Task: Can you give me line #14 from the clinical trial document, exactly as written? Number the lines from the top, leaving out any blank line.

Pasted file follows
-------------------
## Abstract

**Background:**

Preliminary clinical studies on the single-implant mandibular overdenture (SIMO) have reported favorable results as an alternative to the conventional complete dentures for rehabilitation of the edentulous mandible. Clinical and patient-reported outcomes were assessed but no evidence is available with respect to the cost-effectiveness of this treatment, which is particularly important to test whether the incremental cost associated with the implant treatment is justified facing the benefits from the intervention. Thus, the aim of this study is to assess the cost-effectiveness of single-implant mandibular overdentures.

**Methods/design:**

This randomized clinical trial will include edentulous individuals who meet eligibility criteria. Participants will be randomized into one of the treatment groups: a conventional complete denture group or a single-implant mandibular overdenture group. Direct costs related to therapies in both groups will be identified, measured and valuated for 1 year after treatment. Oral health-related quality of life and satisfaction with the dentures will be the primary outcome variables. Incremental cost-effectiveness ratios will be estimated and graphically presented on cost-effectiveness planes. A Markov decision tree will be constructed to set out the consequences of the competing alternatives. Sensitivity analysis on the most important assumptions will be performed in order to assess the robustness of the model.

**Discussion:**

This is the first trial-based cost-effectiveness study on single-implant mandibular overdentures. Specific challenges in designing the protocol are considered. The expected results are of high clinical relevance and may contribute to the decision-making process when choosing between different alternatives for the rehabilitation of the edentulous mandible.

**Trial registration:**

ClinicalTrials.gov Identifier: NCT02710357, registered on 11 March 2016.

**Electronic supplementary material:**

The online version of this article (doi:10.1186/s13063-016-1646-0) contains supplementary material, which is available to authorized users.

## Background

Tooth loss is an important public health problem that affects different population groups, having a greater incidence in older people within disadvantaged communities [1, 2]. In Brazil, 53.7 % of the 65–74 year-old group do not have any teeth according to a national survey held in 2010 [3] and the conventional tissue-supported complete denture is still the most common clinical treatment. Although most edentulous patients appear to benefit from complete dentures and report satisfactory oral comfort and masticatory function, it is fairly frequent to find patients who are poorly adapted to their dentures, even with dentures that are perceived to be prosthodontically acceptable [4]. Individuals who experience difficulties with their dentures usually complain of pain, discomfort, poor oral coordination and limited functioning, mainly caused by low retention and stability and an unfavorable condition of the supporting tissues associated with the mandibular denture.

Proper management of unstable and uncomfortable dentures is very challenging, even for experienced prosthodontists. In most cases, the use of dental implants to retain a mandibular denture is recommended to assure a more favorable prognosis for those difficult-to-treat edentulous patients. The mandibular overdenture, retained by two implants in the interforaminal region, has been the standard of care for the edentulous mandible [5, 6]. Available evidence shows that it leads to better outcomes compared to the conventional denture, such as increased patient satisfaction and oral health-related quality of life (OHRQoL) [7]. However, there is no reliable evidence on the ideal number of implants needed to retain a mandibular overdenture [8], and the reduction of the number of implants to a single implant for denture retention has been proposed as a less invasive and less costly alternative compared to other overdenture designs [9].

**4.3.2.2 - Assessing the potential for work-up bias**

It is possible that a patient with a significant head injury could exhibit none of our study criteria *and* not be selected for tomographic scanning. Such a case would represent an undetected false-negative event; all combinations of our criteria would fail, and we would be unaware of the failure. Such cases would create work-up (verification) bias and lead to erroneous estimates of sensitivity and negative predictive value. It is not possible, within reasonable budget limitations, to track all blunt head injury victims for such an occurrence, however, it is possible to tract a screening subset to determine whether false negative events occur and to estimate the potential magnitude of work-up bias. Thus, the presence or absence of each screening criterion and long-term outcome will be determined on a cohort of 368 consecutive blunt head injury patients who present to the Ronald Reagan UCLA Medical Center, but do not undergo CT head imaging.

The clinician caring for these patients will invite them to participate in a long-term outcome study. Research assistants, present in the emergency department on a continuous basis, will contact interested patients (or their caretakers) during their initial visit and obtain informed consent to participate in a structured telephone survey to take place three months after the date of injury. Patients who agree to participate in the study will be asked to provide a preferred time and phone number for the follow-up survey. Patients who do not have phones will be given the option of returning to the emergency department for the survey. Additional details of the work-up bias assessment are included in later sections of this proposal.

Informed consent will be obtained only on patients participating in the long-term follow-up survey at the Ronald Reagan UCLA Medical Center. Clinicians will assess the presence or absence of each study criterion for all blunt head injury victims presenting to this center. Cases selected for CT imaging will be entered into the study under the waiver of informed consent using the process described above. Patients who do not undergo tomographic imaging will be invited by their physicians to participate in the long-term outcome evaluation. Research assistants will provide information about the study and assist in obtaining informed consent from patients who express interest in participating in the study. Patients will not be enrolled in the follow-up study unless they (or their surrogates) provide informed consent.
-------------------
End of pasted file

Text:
Proper management of unstable and uncomfortable dentures is very challenging, even for experienced prosthodontists. In most cases, the use of dental implants to retain a mandibular denture is recommended to assure a more favorable prognosis for those difficult-to-treat edentulous patients. The mandibular overdenture, retained by two implants in the interforaminal region, has been the standard of care for the edentulous mandible [5, 6]. Available evidence shows that it leads to better outcomes compared to the conventional denture, such as increased patient satisfaction and oral health-related quality of life (OHRQoL) [7]. However, there is no reliable evidence on the ideal number of implants needed to retain a mandibular overdenture [8], and the reduction of the number of implants to a single implant for denture retention has been proposed as a less invasive and less costly alternative compared to other overdenture designs [9].